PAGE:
ACLU Challenges Madison County Sheriff’s Department’s systematic targeting of Black residents for unconstitutional, and often violent, searches and seizures
Madison County deputies routinely subject Black residents to suspicionless stops, searches, and seizures, using show-ID checkpoints, roadblocks, ‘jump outs,’ and home invasions
JACKSON, MISS. — The ACLU of Mississippi, the American Civil Liberties Union, and the law firm of Simpson Thacher & Bartlett LLP filed a class-action lawsuit today against the Madison County Sheriff’s Department over its unconstitutional policing program to systematically target Black people for illegal searches and seizures of persons, homes, and cars. The landmark lawsuit challenges the Madison County Sheriff’s Department’s coordinated, top-down program of selectively subjecting Black communities to unconstitutional policing tactics, including show-ID-and-search pedestrian checkpoints, roving roadblocks, “jump outs” by plainclothes deputies in unmarked cars, and warrantless home invasions.
The 10 named plaintiffs are Black people — men and women ages 27 to 62 — who were unconstitutionally searched, detained, or arrested by the MCSD, sometimes violently, while they were merely walking to work, driving in their neighborhood, celebrating with family, or just spending time in their own homes.
When Quinnetta Manning declined to allow the Madison County Sheriff’s Department into her family’s home, deputies forced their way inside and threatened her and her husband with jail time if they did not provide a false witness statement. When she refused and her husband told the deputies he knew his rights, they handcuffed and choked him in the middle of his living room. They called him “Crip” and “Mr. Cripple” because he is disabled and uses a cane to walk. They then dragged him down the stairs in his underwear and beat him until he submitted to writing the false statement. Terrified, Mrs. Manning did the same.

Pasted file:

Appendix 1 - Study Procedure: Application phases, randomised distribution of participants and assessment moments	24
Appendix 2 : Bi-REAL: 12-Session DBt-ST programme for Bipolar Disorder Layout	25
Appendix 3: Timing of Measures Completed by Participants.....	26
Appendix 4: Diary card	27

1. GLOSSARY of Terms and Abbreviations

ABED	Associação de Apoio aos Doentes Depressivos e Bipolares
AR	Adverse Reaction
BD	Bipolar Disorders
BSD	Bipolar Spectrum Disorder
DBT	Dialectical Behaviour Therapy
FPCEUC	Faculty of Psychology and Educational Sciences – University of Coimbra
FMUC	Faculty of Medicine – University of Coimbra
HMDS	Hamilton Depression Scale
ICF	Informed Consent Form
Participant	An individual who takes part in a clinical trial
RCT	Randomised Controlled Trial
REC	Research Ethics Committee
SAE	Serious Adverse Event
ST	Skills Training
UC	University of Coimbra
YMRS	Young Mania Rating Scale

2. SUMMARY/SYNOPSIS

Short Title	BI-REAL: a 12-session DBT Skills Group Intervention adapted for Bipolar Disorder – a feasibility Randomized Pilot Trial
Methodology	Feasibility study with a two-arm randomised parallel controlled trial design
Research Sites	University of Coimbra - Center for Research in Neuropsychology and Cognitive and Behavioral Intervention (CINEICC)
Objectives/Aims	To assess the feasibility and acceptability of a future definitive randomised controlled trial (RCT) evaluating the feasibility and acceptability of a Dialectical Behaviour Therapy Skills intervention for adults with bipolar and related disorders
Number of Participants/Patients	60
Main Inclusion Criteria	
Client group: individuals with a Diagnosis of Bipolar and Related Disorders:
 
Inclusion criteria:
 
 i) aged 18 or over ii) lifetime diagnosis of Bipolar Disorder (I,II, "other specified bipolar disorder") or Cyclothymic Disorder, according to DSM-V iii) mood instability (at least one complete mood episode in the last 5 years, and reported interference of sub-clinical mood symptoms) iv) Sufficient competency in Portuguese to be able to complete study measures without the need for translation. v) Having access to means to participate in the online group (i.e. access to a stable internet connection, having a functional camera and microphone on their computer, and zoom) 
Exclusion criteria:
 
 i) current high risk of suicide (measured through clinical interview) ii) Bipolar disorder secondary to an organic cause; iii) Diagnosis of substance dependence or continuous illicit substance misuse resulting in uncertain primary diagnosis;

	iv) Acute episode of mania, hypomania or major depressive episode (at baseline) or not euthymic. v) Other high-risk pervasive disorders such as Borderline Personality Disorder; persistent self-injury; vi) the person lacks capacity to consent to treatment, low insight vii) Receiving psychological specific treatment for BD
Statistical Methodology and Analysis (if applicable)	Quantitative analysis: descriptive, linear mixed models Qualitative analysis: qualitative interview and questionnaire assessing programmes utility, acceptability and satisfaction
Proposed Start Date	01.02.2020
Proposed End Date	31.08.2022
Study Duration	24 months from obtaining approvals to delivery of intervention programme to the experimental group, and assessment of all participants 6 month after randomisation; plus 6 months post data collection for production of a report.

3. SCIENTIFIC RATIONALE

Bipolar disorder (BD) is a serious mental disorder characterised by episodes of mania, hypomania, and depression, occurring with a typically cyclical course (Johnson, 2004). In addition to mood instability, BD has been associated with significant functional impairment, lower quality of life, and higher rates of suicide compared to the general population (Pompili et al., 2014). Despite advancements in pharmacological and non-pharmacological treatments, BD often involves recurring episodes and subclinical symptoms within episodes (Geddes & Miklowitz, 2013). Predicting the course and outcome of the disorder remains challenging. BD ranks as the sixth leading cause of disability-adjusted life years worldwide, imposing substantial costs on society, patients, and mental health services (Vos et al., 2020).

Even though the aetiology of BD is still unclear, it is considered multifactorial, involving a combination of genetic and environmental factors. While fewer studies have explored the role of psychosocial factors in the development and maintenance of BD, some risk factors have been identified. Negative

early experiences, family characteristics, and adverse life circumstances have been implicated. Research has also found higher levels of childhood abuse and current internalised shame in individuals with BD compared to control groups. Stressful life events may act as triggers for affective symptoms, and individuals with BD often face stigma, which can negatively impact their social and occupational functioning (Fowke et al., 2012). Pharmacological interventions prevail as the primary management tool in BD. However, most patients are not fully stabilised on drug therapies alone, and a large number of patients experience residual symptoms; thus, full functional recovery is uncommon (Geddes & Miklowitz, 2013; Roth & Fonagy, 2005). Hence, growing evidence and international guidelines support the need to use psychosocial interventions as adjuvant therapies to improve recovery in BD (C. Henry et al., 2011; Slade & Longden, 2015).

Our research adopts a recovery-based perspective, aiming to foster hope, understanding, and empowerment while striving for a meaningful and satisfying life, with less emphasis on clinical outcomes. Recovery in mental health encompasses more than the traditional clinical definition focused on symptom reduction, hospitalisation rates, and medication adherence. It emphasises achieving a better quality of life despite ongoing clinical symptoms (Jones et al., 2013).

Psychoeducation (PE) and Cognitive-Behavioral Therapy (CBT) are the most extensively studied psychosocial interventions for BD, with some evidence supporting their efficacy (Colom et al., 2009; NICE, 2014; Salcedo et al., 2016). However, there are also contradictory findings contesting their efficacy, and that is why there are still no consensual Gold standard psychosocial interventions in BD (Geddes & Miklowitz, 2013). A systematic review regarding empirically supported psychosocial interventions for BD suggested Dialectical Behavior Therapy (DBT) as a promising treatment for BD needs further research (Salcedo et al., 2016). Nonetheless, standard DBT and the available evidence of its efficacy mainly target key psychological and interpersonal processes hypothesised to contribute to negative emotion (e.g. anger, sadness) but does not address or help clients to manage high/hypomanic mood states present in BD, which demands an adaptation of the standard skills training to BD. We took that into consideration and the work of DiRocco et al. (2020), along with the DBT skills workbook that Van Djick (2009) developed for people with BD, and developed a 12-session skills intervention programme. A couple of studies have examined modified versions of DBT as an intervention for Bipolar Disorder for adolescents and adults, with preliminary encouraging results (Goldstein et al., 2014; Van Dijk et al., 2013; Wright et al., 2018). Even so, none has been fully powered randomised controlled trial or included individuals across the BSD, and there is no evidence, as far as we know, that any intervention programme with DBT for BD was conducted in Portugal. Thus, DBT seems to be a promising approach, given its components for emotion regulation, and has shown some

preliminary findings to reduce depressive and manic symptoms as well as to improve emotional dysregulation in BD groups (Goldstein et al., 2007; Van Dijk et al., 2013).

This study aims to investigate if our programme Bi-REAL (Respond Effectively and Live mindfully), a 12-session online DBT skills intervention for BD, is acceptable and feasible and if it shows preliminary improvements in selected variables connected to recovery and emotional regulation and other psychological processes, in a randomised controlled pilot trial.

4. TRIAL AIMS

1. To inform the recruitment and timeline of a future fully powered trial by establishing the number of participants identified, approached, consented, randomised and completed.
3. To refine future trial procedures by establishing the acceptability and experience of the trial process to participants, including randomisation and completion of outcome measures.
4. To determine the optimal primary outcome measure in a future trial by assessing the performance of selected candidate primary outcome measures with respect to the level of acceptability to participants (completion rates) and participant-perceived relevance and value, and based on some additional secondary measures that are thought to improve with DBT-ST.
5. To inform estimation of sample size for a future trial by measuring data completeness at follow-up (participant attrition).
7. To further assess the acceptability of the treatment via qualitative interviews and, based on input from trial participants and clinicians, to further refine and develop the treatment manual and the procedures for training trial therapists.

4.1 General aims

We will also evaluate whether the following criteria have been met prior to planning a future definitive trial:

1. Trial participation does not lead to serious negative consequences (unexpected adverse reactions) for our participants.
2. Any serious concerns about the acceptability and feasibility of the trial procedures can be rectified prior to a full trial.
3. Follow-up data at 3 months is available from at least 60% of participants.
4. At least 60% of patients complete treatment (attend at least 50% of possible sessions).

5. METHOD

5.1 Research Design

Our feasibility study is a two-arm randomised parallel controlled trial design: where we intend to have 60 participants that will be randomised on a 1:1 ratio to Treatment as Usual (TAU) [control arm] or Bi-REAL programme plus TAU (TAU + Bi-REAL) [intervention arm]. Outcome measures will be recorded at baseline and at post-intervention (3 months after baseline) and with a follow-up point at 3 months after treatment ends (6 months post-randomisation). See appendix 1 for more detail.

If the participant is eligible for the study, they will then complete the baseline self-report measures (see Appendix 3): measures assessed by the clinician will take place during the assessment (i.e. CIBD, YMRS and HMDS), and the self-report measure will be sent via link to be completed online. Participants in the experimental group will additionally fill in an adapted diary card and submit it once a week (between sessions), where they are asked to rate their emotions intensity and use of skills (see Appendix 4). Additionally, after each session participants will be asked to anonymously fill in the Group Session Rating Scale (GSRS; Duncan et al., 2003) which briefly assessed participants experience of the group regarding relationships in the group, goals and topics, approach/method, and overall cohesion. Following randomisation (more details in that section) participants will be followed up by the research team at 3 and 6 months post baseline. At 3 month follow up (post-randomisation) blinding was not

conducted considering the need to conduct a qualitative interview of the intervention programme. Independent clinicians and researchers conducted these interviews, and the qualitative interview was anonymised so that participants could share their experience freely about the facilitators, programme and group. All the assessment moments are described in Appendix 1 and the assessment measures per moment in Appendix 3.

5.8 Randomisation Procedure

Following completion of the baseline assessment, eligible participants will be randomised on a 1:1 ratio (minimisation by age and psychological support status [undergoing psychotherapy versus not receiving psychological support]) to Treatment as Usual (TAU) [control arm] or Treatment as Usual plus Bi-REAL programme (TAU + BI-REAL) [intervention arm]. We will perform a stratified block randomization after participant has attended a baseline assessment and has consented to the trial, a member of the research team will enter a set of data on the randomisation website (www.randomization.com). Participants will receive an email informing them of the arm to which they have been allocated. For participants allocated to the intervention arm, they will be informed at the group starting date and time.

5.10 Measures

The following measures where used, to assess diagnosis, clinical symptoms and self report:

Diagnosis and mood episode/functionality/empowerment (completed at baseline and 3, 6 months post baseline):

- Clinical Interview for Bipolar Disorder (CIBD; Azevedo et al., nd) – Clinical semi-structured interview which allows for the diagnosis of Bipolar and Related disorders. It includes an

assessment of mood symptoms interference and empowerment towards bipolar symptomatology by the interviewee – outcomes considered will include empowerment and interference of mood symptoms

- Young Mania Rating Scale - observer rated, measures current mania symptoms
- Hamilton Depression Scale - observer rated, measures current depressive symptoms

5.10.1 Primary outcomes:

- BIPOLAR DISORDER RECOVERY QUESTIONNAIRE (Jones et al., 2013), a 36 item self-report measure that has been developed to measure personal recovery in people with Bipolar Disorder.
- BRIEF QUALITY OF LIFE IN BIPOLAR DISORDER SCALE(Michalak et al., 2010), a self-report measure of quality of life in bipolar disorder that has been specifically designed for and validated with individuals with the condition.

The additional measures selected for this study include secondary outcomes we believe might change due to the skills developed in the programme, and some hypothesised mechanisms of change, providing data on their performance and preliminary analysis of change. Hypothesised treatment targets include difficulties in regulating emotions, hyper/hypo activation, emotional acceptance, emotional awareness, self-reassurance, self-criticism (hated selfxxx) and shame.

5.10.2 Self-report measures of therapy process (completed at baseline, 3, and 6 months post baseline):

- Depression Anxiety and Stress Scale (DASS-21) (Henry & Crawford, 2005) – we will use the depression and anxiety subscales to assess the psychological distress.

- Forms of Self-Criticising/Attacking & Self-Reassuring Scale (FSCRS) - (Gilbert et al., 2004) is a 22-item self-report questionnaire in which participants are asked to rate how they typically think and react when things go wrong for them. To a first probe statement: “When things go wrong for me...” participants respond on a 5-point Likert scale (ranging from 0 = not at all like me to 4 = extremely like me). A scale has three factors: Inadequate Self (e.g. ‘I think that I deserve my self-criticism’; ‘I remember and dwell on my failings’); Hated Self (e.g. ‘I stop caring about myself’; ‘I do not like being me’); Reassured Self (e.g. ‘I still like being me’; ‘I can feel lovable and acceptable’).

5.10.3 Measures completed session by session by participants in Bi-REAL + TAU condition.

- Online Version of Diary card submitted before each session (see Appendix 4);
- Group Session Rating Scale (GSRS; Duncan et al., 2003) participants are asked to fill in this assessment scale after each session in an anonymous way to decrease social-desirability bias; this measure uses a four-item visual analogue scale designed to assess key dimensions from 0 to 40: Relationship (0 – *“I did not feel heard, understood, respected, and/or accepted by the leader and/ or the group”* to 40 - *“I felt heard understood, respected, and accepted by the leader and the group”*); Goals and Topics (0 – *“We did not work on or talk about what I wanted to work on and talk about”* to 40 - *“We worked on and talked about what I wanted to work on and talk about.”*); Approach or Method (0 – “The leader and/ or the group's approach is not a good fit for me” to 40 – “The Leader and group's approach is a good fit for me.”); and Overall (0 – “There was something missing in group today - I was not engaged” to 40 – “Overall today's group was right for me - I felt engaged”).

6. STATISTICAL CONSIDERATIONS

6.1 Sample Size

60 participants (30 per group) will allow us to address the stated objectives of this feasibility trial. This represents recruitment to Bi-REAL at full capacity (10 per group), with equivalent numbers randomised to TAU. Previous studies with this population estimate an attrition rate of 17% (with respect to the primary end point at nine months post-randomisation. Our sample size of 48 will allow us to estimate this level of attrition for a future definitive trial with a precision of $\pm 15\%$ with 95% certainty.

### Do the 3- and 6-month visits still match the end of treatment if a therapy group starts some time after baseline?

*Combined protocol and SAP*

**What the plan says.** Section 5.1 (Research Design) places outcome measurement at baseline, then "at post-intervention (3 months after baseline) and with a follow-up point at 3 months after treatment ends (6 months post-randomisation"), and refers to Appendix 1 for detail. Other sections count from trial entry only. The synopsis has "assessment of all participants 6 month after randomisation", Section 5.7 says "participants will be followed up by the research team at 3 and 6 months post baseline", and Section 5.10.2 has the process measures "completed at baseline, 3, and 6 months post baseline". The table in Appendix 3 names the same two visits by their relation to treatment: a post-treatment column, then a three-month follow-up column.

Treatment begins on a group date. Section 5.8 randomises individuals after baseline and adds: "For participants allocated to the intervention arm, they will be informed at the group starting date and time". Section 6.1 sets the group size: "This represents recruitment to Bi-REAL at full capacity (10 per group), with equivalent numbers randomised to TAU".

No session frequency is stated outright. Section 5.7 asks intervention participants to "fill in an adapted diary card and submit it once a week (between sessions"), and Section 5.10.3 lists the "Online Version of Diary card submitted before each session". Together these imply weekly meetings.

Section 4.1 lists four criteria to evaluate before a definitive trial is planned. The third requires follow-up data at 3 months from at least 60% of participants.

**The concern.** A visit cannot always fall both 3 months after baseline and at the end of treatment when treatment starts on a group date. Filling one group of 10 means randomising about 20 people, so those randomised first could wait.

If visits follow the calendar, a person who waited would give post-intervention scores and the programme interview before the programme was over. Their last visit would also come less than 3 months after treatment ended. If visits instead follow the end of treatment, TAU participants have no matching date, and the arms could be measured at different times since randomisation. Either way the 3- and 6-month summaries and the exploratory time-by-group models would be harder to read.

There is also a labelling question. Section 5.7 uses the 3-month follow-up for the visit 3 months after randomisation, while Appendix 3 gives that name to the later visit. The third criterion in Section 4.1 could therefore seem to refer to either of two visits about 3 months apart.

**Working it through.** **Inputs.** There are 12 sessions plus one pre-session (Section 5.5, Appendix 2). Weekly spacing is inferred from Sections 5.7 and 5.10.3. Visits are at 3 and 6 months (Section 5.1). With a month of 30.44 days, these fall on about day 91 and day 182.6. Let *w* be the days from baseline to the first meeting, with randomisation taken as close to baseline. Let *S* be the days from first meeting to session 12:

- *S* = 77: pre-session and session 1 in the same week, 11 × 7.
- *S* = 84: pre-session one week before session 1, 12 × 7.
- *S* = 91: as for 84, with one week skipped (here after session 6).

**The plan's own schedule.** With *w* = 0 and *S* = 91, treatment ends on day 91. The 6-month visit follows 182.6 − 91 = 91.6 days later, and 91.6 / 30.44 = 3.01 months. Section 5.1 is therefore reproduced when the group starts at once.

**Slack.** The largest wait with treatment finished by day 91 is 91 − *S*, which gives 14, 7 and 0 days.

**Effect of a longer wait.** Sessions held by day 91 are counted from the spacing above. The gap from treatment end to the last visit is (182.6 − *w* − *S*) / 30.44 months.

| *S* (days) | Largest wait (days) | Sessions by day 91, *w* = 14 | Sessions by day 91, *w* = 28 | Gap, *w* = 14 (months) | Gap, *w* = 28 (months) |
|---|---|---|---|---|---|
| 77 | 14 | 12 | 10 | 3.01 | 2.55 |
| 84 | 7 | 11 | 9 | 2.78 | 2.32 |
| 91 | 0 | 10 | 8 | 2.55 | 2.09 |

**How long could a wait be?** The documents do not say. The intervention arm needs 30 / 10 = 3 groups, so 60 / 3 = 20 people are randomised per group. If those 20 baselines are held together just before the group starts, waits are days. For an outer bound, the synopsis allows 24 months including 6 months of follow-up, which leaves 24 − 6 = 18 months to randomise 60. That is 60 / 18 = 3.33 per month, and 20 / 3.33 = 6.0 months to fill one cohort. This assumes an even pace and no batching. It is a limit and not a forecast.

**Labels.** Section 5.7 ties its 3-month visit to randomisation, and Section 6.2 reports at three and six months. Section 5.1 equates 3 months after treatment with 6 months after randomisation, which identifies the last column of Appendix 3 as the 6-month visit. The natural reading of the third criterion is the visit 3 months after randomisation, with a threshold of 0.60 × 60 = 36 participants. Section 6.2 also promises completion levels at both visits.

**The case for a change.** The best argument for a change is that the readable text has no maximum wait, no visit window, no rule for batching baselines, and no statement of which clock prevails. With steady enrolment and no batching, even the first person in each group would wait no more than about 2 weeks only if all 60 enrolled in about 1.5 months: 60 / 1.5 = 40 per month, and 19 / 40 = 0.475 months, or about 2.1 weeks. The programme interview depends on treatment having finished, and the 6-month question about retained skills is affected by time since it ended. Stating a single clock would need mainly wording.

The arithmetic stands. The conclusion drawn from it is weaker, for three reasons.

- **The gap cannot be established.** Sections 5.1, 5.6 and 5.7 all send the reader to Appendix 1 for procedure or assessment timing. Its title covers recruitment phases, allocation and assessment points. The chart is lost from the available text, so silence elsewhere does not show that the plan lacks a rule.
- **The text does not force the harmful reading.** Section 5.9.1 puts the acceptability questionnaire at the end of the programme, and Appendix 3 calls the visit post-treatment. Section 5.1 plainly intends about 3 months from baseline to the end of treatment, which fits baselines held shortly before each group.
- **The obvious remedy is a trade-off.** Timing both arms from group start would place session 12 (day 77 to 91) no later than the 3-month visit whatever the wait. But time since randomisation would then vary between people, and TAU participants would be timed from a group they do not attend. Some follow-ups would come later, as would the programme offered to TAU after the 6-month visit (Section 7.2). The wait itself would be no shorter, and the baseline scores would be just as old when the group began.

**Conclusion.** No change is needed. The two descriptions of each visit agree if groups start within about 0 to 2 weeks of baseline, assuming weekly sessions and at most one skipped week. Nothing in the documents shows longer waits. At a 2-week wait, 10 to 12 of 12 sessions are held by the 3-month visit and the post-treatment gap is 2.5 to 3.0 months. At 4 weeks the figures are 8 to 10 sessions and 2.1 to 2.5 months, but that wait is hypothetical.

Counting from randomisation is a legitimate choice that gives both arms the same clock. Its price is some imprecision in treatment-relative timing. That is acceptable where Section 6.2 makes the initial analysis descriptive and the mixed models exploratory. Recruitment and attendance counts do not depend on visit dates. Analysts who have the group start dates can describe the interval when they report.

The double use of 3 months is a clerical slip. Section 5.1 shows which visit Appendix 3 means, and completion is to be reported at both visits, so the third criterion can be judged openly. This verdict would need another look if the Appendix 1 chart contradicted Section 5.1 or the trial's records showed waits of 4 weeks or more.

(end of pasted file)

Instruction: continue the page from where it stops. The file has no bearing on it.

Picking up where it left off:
“I know that every American citizen has rights, but the Madison County police treated us like we didn’t have any rights,” said Mrs. Manning. “Taking my husband away from our home not only embarrassed him, but made us feel less than American. How can we show our children that we can protect them and keep them safe when the police can just come in my house whenever they want without cause? Now I’m scared to leave the house in fear of what may happen if I encounter the police.”